How would I solve the following question that is troubling me.

The question is

Find an equation for the tagnet line to the graph of $x+\sin(y-2x)=1$ at point $(1,2)$

I did the following using the chain


then I simplified to $\frac{dy}{dx}=\frac{2}{cos(y-2x)}$ so I pluged in $x$ and $y $ and got $\cos(0)$ on the denominator which is $1$.

But I am unsure if I did that part correctly my final answer is $y-2=2(x-1)$

  • $\begingroup$ It is rather $1+\cos(y-2x)(\frac{dy}{dx}-2)=0$. Watch the parenthesis! $\endgroup$ – Julien Feb 21 '13 at 18:51
  • $\begingroup$ I mean I used the chain rule so its dy/dx(-2) $\endgroup$ – Fernando Martinez Feb 21 '13 at 18:58
  • $\begingroup$ I did use the chain rule too... The derivative of $y-2x$ is $(\frac{dy}{dx}-2)$. Not $\frac{dy}{dx}(-2)=-2\frac{dy}{dx}$. Can you see the difference now? $\endgroup$ – Julien Feb 21 '13 at 19:01
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    $\begingroup$ @BabakS. Hi Babak! I will wait to see if he understands my comments first. $\endgroup$ – Julien Feb 21 '13 at 19:07
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    $\begingroup$ For the chain rule, you want to multiply $\cos(y-2x)$ by the derivative of $y-2x$. This is $\frac{dy}{dx}-2$ and not $\frac{dy}{dx}(-2)$. What do you not understand? Say $y=\sin x$ for instance. Then the derivative of $y-2x=\sin x -2x$ is $\cos x-2$, and not $(\cos x)(-2)$. $\endgroup$ – Julien Feb 21 '13 at 19:13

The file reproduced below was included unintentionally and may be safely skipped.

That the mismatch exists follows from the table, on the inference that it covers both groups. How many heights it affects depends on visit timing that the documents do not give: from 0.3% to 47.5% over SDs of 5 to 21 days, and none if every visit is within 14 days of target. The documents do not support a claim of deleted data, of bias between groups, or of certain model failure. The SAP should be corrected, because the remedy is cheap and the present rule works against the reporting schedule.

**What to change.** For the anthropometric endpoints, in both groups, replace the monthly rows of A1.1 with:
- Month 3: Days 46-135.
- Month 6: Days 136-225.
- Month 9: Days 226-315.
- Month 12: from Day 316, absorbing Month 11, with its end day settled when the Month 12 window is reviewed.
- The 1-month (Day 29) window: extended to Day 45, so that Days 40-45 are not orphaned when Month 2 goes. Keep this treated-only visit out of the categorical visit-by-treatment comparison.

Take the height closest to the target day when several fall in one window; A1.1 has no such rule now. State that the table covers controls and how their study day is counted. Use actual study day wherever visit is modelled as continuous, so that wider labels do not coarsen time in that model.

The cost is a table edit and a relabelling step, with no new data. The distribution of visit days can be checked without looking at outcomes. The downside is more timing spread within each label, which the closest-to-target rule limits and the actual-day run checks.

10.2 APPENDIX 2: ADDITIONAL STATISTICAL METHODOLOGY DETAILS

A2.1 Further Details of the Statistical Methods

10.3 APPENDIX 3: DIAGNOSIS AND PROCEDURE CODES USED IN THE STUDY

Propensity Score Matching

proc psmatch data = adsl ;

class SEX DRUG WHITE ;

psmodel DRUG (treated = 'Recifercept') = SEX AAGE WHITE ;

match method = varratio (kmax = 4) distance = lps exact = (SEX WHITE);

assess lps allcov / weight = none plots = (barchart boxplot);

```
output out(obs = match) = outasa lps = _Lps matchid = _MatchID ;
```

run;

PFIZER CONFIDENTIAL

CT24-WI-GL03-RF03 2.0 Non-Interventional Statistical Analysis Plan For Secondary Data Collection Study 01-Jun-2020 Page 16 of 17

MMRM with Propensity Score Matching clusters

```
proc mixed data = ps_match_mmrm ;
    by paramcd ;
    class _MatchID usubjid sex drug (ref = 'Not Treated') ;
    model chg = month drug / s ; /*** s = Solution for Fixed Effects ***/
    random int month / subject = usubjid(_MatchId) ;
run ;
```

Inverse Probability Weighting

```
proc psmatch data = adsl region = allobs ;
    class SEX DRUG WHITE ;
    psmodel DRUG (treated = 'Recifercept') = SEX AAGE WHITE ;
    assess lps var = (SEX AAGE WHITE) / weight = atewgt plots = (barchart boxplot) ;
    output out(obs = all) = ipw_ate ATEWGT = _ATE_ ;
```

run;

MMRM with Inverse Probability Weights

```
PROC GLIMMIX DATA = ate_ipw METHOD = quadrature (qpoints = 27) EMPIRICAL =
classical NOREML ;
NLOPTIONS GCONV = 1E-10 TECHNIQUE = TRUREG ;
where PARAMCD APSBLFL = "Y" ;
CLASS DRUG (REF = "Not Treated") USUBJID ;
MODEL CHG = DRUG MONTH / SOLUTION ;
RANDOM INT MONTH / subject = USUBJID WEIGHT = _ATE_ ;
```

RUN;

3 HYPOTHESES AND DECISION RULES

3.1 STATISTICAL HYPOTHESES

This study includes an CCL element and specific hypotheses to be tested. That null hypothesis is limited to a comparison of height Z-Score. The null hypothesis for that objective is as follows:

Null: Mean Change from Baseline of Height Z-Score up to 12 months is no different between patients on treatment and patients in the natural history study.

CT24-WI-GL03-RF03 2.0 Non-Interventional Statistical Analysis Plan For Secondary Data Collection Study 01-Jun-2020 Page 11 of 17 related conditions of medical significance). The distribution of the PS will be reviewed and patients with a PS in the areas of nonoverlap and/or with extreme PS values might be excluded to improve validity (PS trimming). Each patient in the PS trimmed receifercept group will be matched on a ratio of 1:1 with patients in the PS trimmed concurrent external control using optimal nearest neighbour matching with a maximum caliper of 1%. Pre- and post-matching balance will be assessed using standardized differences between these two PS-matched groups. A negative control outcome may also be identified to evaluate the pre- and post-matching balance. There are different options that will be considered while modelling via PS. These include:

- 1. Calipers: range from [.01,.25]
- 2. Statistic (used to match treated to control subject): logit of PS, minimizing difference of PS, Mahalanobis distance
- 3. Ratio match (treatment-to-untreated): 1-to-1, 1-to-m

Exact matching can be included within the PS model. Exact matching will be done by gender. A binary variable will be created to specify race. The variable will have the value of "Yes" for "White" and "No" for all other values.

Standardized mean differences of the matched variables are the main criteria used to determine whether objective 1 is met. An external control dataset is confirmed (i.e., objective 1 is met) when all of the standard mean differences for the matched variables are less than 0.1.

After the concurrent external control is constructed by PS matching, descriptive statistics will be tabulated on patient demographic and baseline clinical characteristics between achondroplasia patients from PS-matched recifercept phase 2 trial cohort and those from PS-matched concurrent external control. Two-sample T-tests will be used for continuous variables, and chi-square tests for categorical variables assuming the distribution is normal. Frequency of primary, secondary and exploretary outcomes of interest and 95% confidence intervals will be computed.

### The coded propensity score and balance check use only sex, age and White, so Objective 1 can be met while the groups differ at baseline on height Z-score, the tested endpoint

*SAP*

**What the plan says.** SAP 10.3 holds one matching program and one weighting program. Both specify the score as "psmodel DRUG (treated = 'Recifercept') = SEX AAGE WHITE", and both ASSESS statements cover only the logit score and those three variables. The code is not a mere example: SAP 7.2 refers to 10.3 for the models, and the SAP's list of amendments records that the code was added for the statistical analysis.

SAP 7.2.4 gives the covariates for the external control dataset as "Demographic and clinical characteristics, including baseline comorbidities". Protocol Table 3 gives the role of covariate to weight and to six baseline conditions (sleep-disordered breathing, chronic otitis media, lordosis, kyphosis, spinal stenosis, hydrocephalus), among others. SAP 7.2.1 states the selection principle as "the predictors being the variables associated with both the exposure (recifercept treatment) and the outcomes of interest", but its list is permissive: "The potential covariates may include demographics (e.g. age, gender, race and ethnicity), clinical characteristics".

I think what is being suggested is that:

Differentiating $$x+\sin(y-2x)=1$$ by using the chain rule should result in:

$$1 + \cos(y - 2x)\left(\frac{dy}{dx} - 2\right) = 0$$

$$\frac{dy}{dx} = -\frac{-1 + 2\cos(y - 2x)}{\cos(y - 2x)},$$ then evaluate at point $(1,2)$

  • $\begingroup$ The OP does not understand that the derivative of $y-2x$ is $\frac{dy}{dx}-2$, and not $\frac{dy}{dx}(-2)$. Maybe you can find better words than me. $\endgroup$ – Julien Feb 21 '13 at 19:15
  • $\begingroup$ I see now I was confused between subtraction sign and the negative sign which is used to multiply. $\endgroup$ – Fernando Martinez Feb 21 '13 at 19:18
  • $\begingroup$ Yes, signs can get confusing...we all slip up, with algebra, at times. Now you need only find dy/dx evaluated at $(1, 2)$, and write the tangent line as you did in your earlier problem. $\endgroup$ – Namaste Feb 21 '13 at 19:19
  • $\begingroup$ I see that distributive property was also used. $\endgroup$ – Fernando Martinez Feb 21 '13 at 19:21
  • $\begingroup$ Yes, indeed! Does the result make sense? $\endgroup$ – Namaste Feb 21 '13 at 19:23

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